overviewfrequently asked questionscases & resources
 
Calif. bill would protect student journalism teachers

By The Associated Press,
First Amendment Center Online staff
08.16.08

SACRAMENTO, Calif. — The California Senate has again approved a measure prohibiting administrators from retaliating against high school and college journalism teachers.

Once the state’s budget impasse is settled, bill sponsor state Sen. Leland Yee, D-San Francisco, is expected to send the measure to Gov. Arnold Schwarzenegger. A spokesman for Yee told the Orange County Register that Yee expects the Republican governor will sign the bill into law because of his previous support of students' First Amendment rights

Yee's bill would make it illegal to dismiss, transfer or discipline teachers who are trying to protect the free-speech rights of their students.

After a University of California official said that the university system would not abide by the measure as it passed the state Senate in April, the bill was altered to allow administrators to remove teacher advisers for poor performance.

The Senate approved S.B. 1370 on Aug. 5 by 31-2. Schwarzenegger's office hasn’t said whether he will sign the bill.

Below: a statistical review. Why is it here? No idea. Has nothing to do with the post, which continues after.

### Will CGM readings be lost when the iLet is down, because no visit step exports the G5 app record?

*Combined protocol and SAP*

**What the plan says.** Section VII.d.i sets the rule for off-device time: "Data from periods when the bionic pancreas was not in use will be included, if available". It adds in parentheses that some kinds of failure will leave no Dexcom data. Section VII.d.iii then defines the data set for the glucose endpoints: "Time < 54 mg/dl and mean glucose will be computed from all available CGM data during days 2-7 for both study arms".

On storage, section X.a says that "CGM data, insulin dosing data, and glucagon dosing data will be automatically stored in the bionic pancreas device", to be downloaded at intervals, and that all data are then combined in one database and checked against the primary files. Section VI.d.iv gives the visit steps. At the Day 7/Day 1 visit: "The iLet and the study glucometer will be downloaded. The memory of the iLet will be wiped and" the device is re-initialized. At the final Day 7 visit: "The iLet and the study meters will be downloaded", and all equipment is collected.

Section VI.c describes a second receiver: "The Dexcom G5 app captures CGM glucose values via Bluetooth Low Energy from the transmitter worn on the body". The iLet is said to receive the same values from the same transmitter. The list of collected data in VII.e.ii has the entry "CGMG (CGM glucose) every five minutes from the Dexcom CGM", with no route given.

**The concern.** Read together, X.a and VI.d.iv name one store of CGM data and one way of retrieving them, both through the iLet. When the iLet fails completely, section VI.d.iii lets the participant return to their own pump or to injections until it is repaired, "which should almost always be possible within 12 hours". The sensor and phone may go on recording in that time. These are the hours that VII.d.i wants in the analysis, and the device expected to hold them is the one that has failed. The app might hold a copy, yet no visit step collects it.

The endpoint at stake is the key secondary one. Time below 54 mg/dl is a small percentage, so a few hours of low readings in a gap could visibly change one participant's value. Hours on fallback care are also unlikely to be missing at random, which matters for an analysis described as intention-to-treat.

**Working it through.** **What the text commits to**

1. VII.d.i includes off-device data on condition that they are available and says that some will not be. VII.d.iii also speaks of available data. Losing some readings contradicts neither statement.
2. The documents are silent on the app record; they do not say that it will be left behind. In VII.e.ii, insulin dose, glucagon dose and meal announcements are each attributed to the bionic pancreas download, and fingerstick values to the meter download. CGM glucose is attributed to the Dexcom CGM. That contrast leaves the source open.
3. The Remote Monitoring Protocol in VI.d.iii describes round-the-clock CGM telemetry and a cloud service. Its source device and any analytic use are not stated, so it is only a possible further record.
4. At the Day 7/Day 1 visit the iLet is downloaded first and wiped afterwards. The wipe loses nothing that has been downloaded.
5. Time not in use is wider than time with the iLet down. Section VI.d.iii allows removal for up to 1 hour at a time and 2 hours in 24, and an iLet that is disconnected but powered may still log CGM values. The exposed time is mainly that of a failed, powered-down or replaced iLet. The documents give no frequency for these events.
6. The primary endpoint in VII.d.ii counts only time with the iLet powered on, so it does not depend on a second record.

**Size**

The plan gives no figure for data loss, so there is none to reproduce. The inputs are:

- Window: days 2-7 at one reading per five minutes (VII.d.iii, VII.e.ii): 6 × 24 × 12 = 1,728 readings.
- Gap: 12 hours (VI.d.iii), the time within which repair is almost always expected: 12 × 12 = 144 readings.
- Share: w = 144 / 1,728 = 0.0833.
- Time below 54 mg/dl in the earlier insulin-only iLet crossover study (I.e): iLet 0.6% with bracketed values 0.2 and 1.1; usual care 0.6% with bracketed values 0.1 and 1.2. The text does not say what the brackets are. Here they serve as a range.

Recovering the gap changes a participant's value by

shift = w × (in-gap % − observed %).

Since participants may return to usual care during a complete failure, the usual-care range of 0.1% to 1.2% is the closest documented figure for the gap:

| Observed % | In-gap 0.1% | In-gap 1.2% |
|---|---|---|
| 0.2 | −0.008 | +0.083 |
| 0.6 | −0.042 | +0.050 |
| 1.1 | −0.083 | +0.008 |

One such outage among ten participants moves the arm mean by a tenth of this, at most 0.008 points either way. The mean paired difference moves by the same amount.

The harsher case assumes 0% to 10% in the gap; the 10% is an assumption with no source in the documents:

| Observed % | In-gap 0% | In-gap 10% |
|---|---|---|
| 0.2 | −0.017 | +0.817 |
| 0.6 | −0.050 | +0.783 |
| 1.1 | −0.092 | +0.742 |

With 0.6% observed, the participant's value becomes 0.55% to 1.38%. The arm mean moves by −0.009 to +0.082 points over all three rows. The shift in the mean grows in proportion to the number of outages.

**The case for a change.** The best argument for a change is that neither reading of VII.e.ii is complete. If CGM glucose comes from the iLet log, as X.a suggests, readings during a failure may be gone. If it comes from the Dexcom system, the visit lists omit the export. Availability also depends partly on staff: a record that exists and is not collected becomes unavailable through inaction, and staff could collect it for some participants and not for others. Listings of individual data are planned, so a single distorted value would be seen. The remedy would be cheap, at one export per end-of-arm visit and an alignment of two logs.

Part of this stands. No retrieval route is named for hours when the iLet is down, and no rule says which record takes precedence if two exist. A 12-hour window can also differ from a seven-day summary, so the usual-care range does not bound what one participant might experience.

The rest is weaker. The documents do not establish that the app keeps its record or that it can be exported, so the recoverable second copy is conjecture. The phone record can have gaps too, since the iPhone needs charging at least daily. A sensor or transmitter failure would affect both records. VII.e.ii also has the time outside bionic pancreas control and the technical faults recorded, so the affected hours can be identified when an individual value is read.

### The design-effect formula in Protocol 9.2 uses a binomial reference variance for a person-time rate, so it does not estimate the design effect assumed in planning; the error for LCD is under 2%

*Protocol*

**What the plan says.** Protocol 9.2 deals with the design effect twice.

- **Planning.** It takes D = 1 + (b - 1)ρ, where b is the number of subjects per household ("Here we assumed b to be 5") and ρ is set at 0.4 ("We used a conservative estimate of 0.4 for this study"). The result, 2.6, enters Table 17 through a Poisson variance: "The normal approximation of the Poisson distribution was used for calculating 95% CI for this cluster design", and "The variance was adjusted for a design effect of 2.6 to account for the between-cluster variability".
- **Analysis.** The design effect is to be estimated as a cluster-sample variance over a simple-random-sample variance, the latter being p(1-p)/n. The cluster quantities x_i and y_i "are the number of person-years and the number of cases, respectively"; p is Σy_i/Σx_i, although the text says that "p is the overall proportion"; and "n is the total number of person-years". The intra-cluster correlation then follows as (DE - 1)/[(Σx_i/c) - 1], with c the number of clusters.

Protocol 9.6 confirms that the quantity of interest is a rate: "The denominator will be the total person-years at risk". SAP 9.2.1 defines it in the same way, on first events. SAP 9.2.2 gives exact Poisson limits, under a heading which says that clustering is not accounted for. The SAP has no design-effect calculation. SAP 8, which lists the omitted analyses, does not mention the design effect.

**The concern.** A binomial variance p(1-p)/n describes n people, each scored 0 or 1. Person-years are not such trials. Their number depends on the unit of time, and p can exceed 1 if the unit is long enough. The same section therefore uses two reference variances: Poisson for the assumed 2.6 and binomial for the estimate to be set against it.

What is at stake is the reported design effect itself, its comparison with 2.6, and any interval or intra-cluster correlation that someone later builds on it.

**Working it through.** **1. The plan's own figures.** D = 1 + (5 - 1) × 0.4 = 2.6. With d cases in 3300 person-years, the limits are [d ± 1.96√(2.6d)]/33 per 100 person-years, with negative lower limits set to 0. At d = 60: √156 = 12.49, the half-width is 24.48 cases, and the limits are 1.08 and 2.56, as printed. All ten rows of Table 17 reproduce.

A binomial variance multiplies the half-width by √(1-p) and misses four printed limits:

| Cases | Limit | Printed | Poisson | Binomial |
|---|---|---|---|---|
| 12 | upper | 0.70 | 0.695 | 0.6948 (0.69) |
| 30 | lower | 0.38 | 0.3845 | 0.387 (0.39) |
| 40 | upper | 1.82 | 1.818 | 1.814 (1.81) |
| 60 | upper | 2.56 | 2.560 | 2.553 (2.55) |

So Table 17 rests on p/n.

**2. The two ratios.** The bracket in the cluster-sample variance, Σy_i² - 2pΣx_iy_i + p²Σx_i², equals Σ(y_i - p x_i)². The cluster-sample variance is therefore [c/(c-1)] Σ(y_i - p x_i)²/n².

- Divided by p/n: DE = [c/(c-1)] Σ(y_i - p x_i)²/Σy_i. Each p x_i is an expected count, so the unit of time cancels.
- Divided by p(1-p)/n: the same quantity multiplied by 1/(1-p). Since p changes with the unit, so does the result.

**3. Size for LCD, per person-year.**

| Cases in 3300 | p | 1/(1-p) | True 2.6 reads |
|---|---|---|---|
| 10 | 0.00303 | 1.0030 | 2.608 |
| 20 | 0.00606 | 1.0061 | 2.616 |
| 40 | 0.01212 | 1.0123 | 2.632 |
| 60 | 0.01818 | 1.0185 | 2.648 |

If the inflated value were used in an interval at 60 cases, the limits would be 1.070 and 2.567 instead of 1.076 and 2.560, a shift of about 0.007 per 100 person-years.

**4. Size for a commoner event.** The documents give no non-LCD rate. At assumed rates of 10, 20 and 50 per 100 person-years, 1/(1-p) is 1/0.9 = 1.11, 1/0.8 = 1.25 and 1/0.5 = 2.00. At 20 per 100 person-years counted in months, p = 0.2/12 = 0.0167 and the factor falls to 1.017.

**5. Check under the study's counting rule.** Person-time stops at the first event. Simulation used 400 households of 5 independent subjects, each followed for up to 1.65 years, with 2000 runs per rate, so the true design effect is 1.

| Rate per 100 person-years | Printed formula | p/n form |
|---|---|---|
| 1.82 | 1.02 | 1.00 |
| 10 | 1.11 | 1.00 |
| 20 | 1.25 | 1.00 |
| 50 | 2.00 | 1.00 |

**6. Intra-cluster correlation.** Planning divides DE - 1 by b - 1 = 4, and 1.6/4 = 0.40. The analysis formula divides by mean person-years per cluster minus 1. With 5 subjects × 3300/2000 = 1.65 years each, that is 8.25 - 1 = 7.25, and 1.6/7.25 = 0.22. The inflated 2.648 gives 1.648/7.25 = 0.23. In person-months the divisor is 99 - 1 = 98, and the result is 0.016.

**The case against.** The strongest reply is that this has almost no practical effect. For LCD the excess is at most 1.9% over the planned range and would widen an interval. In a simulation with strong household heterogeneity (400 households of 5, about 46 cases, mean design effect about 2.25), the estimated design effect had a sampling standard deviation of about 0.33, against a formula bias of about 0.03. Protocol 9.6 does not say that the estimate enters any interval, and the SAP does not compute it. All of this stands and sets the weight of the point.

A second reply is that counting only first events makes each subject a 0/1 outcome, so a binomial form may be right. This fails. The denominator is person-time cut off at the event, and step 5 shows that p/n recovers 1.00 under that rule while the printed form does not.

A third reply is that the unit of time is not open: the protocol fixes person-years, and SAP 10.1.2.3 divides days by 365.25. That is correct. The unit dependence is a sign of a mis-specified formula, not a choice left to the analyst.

The governor said on Aug. 6 that he would veto any bills sent to him until the Legislature sends him a budget proposal, the Register reported.

“I expect the Governor to sign this bill into law, as has consistently supported our efforts to make sure true freedom of the press is alive and well on our campuses,” Yee said in a news release. “Allowing a school administration to censor in any way is contrary to the democratic process and the ability of a student newspaper to serve as the watchdog and bring sunshine to the actions of school administrators.”

The California Newspaper Publishers Association says journalism teachers have been punished at least 12 times since 2001 because of stories or opinion pieces written by student reporters.


Previous
Calif. Senate panel OKs bill to protect journalism teachers
Measure would shield high school, college advisers from retaliation from administrators upset by students' stories or editorials. 04.10.08

Related
News summary page
View the latest news stories throughout the First Amendment Center Online.

print this   Print


Last system update: Thursday, August 21, 2008 | 17:54:57
 SEARCH  MORE
free speech on public college campuses issues >
Hate speech & campus speech codes
Academic freedom
Free-speech zones
Student newspapers & yearbooks
Student fees & clubs
Art controversies
Sexual harassment
Campus speakers
FOI on campus
Fan profanity